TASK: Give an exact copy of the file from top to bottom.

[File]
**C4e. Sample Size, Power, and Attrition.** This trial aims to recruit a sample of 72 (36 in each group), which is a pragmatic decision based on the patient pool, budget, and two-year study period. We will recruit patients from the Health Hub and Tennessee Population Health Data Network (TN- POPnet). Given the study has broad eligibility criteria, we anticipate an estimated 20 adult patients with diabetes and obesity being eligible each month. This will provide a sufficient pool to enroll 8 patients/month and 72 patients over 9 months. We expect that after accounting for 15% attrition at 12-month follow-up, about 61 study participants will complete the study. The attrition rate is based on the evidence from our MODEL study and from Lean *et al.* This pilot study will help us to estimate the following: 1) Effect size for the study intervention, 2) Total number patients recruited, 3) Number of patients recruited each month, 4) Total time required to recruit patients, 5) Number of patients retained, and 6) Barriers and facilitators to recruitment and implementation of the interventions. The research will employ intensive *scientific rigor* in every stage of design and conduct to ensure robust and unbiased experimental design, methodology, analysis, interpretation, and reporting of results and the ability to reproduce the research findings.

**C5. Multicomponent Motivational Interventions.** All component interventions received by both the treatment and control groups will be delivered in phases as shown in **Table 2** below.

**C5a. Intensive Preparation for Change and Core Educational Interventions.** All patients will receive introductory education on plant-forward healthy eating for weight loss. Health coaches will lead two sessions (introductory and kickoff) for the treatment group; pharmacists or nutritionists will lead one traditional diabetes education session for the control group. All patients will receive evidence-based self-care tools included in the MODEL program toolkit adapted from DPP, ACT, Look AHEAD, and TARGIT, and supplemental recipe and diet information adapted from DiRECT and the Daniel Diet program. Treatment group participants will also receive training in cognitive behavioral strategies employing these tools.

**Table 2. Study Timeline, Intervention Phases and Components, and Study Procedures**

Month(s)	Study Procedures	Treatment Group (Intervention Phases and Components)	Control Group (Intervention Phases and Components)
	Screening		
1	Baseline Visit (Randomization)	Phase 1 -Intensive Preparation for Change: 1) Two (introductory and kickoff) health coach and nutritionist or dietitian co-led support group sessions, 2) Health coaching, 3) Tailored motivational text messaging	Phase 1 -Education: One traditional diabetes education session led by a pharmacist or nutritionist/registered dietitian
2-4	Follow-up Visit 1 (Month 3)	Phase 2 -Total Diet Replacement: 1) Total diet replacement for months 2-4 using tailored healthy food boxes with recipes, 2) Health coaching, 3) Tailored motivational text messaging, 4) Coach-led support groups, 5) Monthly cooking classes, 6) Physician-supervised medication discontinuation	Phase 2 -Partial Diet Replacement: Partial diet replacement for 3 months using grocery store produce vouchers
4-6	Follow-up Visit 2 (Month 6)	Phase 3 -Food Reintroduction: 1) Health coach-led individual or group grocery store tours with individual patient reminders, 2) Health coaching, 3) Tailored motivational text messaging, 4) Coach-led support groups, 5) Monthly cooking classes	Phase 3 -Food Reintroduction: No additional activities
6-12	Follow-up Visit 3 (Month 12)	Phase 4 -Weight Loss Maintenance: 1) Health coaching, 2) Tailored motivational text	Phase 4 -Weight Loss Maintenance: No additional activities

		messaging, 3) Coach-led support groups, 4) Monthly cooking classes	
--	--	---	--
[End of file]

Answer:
**C4e. Sample Size, Power, and Attrition.** This trial aims to recruit a sample of 72 (36 in each group), which is a pragmatic decision based on the patient pool, budget, and two-year study period. We will recruit patients from the Health Hub and Tennessee Population Health Data Network (TN- POPnet). Given the study has broad eligibility criteria, we anticipate an estimated 20 adult patients with diabetes and obesity being eligible each month. This will provide a sufficient pool to enroll 8 patients/month and 72 patients over 9 months. We expect that after accounting for 15% attrition at 12-month follow-up, about 61 study participants will complete the study. The attrition rate is based on the evidence from our MODEL study and from Lean *et al.* This pilot study will help us to estimate the following: 1) Effect size for the study intervention, 2) Total number patients recruited, 3) Number of patients recruited each month, 4) Total time required to recruit patients, 5) Number of patients retained, and 6) Barriers and facilitators to recruitment and implementation of the interventions. The research will employ intensive *scientific rigor* in every stage of design and conduct to ensure robust and unbiased experimental design, methodology, analysis, interpretation, and reporting of results and the ability to reproduce the research findings.

**C5. Multicomponent Motivational Interventions.** All component interventions received by both the treatment and control groups will be delivered in phases as shown in **Table 2** below.

**C5a. Intensive Preparation for Change and Core Educational Interventions.** All patients will receive introductory education on plant-forward healthy eating for weight loss. Health coaches will lead two sessions (introductory and kickoff) for the treatment group; pharmacists or nutritionists will lead one traditional diabetes education session for the control group. All patients will receive evidence-based self-care tools included in the MODEL program toolkit adapted from DPP, ACT, Look AHEAD, and TARGIT, and supplemental recipe and diet information adapted from DiRECT and the Daniel Diet program. Treatment group participants will also receive training in cognitive behavioral strategies employing these tools.

**Table 2. Study Timeline, Intervention Phases and Components, and Study Procedures**

Month(s)	Study Procedures	Treatment Group (Intervention Phases and Components)	Control Group (Intervention Phases and Components)
	Screening		
1	Baseline Visit (Randomization)	Phase 1 -Intensive Preparation for Change: 1) Two (introductory and kickoff) health coach and nutritionist or dietitian co-led support group sessions, 2) Health coaching, 3) Tailored motivational text messaging	Phase 1 -Education: One traditional diabetes education session led by a pharmacist or nutritionist/registered dietitian
2-4	Follow-up Visit 1 (Month 3)	Phase 2 -Total Diet Replacement: 1) Total diet replacement for months 2-4 using tailored healthy food boxes with recipes, 2) Health coaching, 3) Tailored motivational text messaging, 4) Coach-led support groups, 5) Monthly cooking classes, 6) Physician-supervised medication discontinuation	Phase 2 -Partial Diet Replacement: Partial diet replacement for 3 months using grocery store produce vouchers
4-6	Follow-up Visit 2 (Month 6)	Phase 3 -Food Reintroduction: 1) Health coach-led individual or group grocery store tours with individual patient reminders, 2) Health coaching, 3) Tailored motivational text messaging, 4) Coach-led support groups, 5) Monthly cooking classes	Phase 3 -Food Reintroduction: No additional activities
6-12	Follow-up Visit 3 (Month 12)	Phase 4 -Weight Loss Maintenance: 1) Health coaching, 2) Tailored motivational text	Phase 4 -Weight Loss Maintenance: No additional activities

		messaging, 3) Coach-led support groups, 4) Monthly cooking classes	
--	--	---	--